GeForce GTX

Image source: NVIDIA.

NVIDIA (NVDA 3.51%) reported earnings on Wednesday night, covering the fourth quarter of fiscal year 2016. Shares rose as much as 12% on the news, as investors welcomed a strong revenue performance with open arms.

NVIDIA Q4 results: The raw numbers


Q4 2016 Actuals

Q4 2015 Actuals

Growth (YOY)


$1.40 billion

$1.31 billion


Net Income

$207 million

$193 million


GAAP EPS (diluted)




Data source: NVIDIA.

What happened with NVIDIA this quarter?
Every business segment delivered positive sales growth year over year, but some divisions shone brighter than others.

  • Graphics processors had a strong holiday quarter, boosting sales by 10% year over year. Within this large segment, gaming-oriented GeForce sales rose 21%.
  • Elsewhere, the smaller, but more buoyant, automotive segment soared 68% above the year-ago period's sales. Supporting this rambunctious trend, the Tegra mobile processor line saw sales jumping 40% higher.
  • During the fourth quarter, NVIDIA spent $62 million on dividend payouts and roughly $130 million on share buybacks, retiring 4.3 million shares in the quarter. The company's basic share counts are shrinking, but a generous share-based compensation program still keeps the diluted count on the rise.

NVDA Average Diluted Shares Outstanding (Quarterly) Chart

NVDA Average Diluted Shares Outstanding (Quarterly) data by YCharts.

Looking ahead, management offered what they call a "prudent" guidance framework for the coming quarter.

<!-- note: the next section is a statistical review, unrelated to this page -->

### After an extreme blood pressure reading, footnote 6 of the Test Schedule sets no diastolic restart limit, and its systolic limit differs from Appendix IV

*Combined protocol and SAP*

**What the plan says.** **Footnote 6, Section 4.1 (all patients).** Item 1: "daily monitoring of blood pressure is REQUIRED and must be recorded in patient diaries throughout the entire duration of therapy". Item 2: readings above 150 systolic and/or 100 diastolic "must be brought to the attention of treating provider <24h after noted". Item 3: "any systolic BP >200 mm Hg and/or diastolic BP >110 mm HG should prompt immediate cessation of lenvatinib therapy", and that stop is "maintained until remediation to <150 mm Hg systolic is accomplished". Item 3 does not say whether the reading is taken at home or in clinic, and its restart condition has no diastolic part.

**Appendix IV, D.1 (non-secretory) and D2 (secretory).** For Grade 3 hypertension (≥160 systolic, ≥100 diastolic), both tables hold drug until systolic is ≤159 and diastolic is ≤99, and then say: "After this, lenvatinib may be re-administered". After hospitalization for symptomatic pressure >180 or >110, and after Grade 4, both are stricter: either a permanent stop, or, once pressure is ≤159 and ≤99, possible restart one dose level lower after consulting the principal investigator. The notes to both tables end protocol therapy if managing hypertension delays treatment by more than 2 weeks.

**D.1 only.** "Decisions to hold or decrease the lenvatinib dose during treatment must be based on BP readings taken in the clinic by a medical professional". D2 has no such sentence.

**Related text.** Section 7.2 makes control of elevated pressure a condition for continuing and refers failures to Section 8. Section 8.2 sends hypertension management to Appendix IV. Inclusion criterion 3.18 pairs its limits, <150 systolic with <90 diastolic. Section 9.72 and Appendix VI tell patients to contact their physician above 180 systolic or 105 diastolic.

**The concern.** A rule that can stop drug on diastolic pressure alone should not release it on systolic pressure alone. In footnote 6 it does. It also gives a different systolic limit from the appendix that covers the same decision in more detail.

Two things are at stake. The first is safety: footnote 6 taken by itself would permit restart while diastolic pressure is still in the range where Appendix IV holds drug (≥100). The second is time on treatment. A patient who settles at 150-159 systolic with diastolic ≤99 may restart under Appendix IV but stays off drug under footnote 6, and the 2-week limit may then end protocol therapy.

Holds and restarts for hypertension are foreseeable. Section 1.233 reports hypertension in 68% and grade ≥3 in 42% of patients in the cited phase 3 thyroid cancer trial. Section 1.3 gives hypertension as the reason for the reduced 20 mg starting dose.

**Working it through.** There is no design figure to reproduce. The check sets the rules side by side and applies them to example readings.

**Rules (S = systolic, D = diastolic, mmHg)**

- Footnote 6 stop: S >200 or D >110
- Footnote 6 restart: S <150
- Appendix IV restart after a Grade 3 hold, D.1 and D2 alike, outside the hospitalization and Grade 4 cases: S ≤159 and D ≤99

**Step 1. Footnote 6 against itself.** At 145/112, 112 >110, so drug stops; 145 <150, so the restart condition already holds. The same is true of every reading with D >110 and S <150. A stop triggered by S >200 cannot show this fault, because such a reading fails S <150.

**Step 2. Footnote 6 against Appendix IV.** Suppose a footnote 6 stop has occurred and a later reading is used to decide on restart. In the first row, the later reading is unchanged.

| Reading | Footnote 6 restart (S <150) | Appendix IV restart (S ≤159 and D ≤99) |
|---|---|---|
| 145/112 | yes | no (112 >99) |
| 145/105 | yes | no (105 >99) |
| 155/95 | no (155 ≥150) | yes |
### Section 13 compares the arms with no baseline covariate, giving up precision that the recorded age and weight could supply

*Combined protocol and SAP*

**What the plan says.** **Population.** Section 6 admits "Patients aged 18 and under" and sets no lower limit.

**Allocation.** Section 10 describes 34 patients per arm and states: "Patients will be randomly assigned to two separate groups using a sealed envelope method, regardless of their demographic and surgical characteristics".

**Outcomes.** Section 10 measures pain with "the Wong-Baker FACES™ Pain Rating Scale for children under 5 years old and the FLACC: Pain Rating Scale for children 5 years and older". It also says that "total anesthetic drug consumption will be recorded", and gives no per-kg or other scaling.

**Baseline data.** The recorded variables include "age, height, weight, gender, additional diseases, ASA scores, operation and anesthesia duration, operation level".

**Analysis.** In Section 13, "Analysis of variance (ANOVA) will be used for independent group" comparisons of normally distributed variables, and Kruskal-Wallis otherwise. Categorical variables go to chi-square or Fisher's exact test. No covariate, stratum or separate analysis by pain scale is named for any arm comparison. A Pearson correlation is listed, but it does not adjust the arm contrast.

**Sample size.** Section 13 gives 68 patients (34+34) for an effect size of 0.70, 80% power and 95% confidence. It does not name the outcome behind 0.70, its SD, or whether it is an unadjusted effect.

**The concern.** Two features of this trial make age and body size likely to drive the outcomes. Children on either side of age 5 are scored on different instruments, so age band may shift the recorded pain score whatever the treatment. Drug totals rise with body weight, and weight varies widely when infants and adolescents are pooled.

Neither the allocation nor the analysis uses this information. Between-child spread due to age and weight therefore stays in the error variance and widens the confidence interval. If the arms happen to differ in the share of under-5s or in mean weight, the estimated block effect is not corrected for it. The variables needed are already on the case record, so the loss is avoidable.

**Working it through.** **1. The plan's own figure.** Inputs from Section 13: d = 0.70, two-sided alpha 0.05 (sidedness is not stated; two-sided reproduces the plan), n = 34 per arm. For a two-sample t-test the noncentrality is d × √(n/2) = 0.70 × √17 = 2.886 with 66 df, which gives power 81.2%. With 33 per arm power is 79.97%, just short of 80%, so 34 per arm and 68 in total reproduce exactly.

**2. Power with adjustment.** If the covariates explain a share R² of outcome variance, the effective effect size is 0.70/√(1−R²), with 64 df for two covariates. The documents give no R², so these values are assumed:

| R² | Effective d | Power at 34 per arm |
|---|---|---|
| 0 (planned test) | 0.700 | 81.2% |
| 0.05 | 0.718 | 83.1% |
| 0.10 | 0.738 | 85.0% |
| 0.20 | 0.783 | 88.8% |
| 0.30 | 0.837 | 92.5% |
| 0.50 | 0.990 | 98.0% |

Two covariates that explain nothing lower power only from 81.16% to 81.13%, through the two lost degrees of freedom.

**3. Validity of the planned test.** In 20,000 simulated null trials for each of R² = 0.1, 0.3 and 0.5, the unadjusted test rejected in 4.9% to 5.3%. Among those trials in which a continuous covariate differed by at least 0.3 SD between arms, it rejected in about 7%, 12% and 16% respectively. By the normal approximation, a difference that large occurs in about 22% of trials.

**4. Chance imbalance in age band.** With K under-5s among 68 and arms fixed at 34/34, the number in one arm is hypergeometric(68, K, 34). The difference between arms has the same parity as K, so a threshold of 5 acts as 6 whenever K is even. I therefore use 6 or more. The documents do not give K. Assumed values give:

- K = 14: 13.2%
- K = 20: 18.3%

• First-quarter revenues should land near $1.26 billion, or roughly 10% above the first quarter of 2015.
  • There was no bottom-line target, but GAAP gross margins should stop at 57.2%, while operating expenses should increase by 5%, to $500 million.

What management had to say
Those guidance figures were based on a firmly optimistic market view. According to CFO Colette Kress:

We remain excited about our business prospects. Gaming remains strong and eSports, VR, and new exciting games will lift it further. Graphics processor-accelerated datacenters are expanding in both high-performance computing and cloud, driven by the growth of deep learning. And autonomous driving continues to move forward. We have excellent positions in each of these growth markets.

Looking ahead
As it turns out, NVIDIA's number-crunching graphics products also turn out to be very good at the kind of math you need for big supercomputing projects and artificial intelligence efforts, which places the company firmly in the crosshairs of car manufacturers and Big Data collectors.

If NVIDIA can hang on to this enviable position, the company looks poised to benefit greatly from the self-driving car phenomenon, with a side of data-crunching for the Internet of Things. This will require constant innovation and crisp management execution, and nothing is set in stone. But this quarter gave investors a whiff of what that potential future could smell like.